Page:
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100 Greatest Cycling climbs by Simon Warren



Great little digest of UK climbs; every cycling home should have one

At every product is thoroughly tested for as long as it takes to get a proper insight into how well it works. Our reviewers are experienced cyclists that we trust to be objective. While we strive to ensure that opinions expressed are backed up by facts, reviews are by their nature an informed opinion, not a definitive verdict. We don't intentionally try to break anything (except locks) but we do try to look for weak points in any design. The overall score is not just an average of the other scores: it reflects both a product's function and value – with value determined by how a product compares with items of similar spec, quality, and price.

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  • Exceptional
  • Excellent
  • Very Good
  • Good
  • Quite good
  • Average
  • Not so good
  • Poor
  • Bad
  • Appalling

This super little book gives you a heads up on some of the best climbing to be had in Great Britain. With detailed information on each ascent and an I-Spy style table at the back to check them all off, it's a book that's got a long shelf life.

The climbs are split into sections by area – curiously, there's no East Anglia section! – and for each climb you get a short write up, a little gradient graph with points of interest marked out, a factfile giving you location and stats, and a pic of the road snaking away into the distance.

Each climb also gets a rating out of 10. Obviously these are fairly subjective and no doubt have as much to do with the condition of the rider on the day as the ascent itself, but they're a fairly good indicator of what's in store. There's a good smattering of 10s, including the horrific schlep up to Dunkery Beacon on Exmoor and Hardknott and Wrynose passes in the Lake District. Bealach-na-Ba, the highest pass in the UK, gets an 11 for good measure.

The book isn't without its faults, the main complaint obviously being "what about [insert name of your favourite unmentioned climb here]?". When you've limited yourself to 100 climbs and you're looking to cover the country fairly there's plenty that miss out. We were surprised to see that the Gospel Pass near Abergavenny didn't make the grade, and nor did the climb to the Radar station on Lowther Hill in the Southern Uplands of Scotland which is, at 725 metres, the highest navigable road in the UK. Okay, the last bit is technically private, but we reckon it should still go in. In fact, Scotland is quite poorly represented relatively speaking, which might have more to do with the location of the author than the quality of the climbs...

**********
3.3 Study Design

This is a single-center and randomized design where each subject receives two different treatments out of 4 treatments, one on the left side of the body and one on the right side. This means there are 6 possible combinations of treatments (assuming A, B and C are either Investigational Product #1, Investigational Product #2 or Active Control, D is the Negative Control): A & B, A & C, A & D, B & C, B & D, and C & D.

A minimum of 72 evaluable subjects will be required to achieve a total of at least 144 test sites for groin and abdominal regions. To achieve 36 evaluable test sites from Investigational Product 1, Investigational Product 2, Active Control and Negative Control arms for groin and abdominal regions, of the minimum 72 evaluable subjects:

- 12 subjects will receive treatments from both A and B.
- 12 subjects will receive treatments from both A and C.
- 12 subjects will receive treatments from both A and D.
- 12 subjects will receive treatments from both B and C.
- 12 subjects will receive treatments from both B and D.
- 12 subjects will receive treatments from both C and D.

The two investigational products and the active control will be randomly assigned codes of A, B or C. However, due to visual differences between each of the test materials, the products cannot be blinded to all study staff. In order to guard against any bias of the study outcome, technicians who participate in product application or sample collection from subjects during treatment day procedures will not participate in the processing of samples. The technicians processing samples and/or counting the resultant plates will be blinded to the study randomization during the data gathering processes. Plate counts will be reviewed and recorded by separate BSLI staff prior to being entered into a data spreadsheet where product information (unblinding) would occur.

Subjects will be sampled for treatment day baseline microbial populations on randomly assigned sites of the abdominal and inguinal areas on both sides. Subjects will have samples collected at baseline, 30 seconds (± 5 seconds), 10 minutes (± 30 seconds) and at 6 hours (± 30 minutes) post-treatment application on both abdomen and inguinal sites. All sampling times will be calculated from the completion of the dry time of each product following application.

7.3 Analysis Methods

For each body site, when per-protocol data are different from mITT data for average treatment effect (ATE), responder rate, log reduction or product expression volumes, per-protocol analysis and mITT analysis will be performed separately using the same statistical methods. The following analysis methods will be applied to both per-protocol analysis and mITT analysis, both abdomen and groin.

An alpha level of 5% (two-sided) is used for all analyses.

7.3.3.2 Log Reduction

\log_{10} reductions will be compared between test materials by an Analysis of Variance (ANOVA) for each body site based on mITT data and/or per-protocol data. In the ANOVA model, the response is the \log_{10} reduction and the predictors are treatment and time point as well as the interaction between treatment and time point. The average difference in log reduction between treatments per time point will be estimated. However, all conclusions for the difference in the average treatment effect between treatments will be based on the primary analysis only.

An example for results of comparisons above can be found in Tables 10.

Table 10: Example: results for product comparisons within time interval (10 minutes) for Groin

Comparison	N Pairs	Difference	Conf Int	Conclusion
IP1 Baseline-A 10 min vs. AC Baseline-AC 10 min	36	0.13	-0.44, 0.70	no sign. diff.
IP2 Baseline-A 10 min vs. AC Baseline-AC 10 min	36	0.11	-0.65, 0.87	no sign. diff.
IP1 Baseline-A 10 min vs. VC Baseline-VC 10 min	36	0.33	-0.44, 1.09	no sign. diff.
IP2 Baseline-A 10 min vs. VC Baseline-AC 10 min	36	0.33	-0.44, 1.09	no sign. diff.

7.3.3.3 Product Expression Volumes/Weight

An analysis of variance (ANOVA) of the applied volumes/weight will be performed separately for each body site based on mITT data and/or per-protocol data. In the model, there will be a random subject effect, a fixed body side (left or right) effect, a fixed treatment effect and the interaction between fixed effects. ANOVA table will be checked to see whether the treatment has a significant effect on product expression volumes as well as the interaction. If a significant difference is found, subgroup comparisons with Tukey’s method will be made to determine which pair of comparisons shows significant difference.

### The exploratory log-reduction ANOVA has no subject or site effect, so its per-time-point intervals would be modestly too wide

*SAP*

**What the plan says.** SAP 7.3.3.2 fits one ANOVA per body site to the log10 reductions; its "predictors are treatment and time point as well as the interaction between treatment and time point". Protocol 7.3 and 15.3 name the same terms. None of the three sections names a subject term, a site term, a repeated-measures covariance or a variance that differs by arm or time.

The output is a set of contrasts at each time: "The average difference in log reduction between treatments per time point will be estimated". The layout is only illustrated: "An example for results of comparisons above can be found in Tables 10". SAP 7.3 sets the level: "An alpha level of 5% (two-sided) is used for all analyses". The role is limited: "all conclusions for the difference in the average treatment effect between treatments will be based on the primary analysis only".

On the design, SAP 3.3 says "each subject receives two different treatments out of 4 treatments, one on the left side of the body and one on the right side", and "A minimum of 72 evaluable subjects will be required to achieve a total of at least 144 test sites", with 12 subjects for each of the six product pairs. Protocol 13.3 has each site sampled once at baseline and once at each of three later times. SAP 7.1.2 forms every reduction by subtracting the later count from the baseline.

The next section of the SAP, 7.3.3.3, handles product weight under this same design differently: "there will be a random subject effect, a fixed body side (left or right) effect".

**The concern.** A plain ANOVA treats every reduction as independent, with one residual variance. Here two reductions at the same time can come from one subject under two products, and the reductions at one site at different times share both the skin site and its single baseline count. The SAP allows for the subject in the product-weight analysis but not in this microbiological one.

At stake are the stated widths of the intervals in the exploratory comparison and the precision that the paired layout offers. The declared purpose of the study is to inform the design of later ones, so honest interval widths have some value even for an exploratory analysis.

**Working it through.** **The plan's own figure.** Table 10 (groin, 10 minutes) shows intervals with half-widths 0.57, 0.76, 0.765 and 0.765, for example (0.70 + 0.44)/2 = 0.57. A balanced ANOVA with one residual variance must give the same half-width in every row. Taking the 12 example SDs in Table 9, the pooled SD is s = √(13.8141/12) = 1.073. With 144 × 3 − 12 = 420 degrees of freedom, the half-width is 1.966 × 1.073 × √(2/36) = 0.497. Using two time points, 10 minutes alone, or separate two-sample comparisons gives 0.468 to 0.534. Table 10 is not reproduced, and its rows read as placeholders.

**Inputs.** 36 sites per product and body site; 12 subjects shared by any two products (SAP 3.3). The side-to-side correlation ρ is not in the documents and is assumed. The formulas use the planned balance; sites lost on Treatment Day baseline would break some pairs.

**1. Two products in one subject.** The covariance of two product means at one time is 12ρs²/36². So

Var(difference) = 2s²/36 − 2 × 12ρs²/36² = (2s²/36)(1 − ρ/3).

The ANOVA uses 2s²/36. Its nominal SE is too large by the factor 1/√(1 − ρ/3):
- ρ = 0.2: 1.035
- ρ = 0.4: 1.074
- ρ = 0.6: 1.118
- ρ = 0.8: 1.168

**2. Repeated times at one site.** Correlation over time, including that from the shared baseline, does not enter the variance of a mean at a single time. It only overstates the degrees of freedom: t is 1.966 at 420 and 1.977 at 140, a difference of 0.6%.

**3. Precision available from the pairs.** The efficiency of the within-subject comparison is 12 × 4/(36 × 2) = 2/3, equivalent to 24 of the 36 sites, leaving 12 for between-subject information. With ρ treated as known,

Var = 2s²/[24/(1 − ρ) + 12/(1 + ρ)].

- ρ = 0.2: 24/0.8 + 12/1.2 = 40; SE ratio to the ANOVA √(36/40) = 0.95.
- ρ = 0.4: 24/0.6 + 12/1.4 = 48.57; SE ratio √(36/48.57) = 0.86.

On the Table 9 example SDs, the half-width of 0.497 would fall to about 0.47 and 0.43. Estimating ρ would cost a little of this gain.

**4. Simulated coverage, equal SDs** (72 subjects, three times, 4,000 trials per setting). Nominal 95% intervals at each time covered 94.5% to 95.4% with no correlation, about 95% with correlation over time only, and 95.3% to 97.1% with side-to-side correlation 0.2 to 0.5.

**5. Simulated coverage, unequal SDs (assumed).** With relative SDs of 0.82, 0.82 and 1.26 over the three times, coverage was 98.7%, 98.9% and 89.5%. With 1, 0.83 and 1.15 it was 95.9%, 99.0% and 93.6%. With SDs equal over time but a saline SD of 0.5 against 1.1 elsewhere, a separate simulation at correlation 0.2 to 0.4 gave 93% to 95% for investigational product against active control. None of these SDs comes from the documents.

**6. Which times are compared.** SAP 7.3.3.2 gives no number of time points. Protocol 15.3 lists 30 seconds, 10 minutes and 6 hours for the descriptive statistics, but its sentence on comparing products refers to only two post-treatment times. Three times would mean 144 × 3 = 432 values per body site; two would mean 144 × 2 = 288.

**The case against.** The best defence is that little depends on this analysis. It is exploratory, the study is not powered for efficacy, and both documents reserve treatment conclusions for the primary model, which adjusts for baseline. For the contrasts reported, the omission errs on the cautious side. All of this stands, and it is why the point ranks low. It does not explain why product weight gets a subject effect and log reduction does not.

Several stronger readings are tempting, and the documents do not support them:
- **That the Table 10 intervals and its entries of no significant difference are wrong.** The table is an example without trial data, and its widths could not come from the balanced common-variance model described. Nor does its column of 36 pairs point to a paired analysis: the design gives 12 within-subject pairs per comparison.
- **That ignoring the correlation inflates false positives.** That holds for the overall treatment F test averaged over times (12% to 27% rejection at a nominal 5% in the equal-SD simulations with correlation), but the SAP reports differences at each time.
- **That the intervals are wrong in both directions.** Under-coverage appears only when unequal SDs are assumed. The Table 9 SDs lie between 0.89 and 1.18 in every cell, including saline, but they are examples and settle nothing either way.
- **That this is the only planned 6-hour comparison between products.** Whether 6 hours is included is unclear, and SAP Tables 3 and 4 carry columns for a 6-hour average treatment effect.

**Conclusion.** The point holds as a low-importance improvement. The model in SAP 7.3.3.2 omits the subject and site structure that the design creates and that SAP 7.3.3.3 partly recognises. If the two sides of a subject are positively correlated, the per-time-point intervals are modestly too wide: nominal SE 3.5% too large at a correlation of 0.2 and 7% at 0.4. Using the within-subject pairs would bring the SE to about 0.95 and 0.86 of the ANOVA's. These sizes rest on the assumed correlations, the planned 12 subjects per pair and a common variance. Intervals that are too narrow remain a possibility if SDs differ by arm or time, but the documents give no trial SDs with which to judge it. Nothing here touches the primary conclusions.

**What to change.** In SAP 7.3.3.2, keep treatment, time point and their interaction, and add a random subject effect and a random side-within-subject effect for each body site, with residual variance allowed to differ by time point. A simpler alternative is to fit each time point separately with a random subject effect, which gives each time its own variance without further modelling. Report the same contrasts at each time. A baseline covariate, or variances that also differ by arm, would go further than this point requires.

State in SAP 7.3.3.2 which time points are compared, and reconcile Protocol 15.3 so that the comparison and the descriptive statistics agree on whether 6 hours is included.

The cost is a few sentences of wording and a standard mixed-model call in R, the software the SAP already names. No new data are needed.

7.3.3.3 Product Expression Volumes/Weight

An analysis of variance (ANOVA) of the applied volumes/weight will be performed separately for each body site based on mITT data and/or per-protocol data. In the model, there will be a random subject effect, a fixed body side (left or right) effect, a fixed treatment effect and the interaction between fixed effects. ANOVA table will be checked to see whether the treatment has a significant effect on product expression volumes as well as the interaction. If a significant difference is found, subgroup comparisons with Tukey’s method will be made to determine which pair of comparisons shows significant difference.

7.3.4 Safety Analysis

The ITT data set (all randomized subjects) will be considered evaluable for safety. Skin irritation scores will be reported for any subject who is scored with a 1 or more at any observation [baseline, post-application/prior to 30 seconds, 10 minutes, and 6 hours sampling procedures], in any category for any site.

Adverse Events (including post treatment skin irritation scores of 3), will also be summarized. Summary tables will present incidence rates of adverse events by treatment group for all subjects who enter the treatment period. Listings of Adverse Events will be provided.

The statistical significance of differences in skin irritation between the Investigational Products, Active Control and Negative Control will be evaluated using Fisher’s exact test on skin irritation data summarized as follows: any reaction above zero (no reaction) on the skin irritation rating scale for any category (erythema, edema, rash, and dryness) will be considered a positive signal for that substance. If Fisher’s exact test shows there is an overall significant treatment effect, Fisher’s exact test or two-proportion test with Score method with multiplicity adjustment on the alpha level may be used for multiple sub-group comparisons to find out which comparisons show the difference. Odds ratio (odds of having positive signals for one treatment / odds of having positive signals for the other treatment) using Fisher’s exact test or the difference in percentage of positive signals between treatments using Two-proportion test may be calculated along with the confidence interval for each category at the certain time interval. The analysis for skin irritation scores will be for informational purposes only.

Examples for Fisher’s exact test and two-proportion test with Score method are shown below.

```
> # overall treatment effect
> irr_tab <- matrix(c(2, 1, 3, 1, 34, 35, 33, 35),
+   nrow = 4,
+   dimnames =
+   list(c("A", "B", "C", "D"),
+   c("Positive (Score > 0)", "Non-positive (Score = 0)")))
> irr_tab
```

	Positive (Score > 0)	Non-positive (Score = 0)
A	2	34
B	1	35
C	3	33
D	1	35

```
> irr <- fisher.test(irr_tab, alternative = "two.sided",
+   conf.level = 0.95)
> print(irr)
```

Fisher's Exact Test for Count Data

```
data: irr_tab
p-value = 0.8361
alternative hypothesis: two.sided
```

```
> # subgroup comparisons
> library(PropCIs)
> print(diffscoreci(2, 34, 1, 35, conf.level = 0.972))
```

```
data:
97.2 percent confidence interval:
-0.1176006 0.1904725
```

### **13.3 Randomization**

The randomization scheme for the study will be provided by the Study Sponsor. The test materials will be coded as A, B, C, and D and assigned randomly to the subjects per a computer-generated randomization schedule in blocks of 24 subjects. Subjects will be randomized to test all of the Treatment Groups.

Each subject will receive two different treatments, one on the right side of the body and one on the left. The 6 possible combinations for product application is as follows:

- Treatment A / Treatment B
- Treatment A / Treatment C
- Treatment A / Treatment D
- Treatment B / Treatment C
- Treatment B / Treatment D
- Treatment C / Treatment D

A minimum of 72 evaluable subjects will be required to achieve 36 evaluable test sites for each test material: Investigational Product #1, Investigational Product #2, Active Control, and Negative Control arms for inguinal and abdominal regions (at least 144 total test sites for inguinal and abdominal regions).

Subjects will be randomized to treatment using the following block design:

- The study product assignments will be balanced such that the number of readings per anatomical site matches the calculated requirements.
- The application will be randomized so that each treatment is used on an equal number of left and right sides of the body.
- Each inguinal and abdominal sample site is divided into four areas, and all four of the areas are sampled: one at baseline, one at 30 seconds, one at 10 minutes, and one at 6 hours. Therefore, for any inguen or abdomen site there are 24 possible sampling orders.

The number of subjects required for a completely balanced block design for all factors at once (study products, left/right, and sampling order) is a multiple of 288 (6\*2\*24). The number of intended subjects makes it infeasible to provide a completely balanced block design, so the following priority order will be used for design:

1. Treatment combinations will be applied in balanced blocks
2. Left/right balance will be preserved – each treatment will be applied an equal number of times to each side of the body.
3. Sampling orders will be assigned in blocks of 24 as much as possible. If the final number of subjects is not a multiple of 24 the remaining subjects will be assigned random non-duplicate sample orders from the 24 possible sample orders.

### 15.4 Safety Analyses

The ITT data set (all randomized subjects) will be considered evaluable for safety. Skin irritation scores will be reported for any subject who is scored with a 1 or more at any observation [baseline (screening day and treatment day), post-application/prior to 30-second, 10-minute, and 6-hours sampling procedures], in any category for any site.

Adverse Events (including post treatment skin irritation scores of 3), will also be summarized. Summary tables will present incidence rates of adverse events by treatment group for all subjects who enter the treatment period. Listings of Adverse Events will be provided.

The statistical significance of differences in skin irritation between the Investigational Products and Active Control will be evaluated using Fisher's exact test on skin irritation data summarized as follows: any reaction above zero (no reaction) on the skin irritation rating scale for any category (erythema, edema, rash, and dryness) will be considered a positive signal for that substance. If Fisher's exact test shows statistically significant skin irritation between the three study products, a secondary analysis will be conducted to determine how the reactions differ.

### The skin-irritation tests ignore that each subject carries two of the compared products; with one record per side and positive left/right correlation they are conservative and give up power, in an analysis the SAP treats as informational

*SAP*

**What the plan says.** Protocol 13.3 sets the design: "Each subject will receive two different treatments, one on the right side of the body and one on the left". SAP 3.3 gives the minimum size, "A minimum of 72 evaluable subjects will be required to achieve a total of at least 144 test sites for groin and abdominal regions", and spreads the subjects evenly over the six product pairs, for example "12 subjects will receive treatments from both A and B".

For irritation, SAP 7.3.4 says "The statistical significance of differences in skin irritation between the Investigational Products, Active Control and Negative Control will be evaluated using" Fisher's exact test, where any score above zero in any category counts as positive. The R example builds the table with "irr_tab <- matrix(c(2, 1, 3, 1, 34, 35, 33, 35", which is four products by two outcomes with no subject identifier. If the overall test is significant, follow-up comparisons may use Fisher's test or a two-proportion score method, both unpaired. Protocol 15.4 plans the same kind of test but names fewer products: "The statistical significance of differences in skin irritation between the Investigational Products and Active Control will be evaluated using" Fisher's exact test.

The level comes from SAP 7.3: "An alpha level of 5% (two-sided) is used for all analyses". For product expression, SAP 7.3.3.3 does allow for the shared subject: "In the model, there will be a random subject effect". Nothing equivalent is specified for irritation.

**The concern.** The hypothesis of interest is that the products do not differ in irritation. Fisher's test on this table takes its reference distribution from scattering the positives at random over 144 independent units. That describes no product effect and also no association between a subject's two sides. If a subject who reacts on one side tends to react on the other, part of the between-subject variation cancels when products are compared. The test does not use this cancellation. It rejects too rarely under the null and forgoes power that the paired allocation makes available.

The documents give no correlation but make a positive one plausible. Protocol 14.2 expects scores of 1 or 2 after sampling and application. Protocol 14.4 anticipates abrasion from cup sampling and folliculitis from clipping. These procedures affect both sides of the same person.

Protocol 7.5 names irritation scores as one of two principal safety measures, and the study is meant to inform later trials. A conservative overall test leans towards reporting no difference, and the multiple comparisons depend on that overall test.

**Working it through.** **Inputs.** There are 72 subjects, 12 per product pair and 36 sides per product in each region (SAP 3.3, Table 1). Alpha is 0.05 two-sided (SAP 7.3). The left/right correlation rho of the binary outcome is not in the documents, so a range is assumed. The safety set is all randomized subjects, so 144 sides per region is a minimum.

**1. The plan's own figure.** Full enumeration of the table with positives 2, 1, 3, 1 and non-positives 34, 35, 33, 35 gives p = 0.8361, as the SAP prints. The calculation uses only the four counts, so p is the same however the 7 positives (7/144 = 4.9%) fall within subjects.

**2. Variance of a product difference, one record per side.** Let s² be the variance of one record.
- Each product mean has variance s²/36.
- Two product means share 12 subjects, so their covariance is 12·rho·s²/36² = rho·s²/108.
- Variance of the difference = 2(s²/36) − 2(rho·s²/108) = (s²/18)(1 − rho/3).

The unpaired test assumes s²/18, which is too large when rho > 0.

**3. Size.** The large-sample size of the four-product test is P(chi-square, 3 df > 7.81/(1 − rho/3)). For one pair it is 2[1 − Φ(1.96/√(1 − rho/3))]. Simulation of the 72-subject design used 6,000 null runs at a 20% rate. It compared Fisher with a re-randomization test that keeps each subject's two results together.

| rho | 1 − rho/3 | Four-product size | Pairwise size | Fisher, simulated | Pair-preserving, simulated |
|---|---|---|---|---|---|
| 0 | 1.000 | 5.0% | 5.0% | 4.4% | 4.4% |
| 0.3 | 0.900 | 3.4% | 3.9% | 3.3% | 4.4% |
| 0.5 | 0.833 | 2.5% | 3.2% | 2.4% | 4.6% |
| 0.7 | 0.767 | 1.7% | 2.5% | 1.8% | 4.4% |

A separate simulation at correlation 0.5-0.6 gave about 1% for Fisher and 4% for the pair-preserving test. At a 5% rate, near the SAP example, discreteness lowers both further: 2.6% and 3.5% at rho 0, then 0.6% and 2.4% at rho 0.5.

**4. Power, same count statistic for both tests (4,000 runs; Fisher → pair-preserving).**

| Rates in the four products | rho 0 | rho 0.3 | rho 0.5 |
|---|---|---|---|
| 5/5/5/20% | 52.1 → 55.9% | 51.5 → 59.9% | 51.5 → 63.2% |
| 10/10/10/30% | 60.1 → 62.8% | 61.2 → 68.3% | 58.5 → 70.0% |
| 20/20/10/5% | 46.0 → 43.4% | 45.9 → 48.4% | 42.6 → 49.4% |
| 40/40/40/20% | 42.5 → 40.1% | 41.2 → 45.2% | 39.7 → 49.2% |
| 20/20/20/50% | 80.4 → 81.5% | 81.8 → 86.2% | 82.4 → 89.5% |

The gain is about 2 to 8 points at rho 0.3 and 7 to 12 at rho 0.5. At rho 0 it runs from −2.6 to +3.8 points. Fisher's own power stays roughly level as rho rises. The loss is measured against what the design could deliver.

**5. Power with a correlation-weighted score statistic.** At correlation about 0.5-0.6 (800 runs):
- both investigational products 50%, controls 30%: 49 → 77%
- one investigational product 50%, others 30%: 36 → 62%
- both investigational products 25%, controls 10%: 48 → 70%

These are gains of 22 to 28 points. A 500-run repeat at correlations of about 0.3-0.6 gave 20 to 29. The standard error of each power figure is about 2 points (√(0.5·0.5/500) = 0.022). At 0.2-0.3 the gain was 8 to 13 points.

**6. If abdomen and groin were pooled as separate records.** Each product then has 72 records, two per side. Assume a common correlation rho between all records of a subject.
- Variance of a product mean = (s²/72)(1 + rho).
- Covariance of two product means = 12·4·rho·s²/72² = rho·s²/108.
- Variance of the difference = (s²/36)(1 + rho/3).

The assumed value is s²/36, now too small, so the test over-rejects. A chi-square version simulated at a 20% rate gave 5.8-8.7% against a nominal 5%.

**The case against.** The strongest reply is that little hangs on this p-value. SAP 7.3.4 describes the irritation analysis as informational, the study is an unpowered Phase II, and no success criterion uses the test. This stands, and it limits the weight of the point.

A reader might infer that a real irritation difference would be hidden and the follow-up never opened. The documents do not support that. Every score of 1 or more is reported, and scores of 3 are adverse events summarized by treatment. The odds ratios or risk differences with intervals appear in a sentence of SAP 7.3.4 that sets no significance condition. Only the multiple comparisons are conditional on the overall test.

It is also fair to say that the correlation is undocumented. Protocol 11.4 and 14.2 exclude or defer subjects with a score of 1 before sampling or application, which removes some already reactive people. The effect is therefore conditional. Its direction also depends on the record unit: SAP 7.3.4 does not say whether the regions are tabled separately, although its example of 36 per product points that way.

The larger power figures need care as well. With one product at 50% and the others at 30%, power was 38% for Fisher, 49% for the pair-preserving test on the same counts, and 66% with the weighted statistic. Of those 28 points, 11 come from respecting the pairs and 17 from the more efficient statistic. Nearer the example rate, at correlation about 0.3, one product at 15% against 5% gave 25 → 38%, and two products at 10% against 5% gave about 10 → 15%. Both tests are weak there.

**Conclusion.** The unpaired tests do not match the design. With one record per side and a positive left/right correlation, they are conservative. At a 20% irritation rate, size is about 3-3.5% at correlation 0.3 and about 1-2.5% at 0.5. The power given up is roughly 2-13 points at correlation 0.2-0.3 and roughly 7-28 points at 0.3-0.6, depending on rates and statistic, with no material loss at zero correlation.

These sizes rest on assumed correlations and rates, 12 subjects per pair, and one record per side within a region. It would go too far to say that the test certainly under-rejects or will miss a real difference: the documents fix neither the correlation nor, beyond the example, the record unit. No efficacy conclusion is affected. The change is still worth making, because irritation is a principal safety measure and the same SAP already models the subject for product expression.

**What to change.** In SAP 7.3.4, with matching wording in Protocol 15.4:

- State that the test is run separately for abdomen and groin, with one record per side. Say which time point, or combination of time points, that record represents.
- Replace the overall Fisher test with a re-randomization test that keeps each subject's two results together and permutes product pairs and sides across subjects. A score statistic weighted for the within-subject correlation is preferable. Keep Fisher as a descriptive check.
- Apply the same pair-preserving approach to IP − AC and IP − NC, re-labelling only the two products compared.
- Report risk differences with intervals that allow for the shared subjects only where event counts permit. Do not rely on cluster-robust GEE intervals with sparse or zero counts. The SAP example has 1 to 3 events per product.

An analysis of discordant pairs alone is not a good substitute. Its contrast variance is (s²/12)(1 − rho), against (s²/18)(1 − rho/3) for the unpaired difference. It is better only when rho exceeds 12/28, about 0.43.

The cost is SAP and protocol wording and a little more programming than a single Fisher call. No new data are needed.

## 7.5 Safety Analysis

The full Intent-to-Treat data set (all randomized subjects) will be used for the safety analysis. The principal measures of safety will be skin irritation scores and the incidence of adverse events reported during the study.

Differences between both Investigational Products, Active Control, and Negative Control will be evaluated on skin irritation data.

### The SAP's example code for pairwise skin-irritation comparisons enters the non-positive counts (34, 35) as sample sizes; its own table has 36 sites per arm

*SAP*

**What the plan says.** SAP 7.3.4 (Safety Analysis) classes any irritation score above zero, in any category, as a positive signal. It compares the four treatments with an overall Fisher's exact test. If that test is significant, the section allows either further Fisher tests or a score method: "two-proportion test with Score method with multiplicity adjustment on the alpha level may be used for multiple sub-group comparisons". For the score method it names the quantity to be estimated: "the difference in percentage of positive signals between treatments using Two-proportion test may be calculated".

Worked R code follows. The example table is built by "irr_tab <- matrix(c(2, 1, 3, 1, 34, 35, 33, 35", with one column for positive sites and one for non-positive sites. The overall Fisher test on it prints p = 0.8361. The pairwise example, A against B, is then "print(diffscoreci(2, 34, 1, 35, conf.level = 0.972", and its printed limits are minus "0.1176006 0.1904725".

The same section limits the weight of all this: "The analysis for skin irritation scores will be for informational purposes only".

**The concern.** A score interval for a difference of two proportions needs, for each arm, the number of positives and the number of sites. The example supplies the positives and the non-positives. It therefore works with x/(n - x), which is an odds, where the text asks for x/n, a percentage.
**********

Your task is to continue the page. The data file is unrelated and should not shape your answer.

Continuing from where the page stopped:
Overall, though, it's a sterling effort and one made much better by the addition of the table for ticking off the climbs and recording your time. That simple addition makes the book much more than the interesting bathroom reading it could have otherwise been. You get something to aim for, as well as something to read.


Great little digest of UK climbs; every cycling home should have one

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Make and model: Frances Lincoln 100 Greatest Cycling climbs by Simon Warren

Size tested: Paperback, 176pp

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Did you enjoy using the product? Yes

Would you consider buying the product? Yes

Would you recommend the product to a friend? Yes

Overall rating: 9/10

About the tester

Age: 37  Height: 190cm  Weight: 96kg

I usually ride: whatever I\\\'m testing...  My best bike is: Genesis Equilibrium with Ultegra 6700

I've been riding for: 10-20 years  I ride: Every day  I would class myself as: Experienced

I regularly do the following types of riding: time trialling, cyclo cross, commuting, sportives, general fitness riding, fixed/singlespeed, mtb, Mountain Bike Bog Snorkelling, track


Dave is a founding father of, having previously worked on Cycling Plus and What Mountain Bike magazines back in the day. He also writes about e-bikes for our sister publication ebiketips. He's won three mountain bike bog snorkelling World Championships, and races at the back of the third cats.

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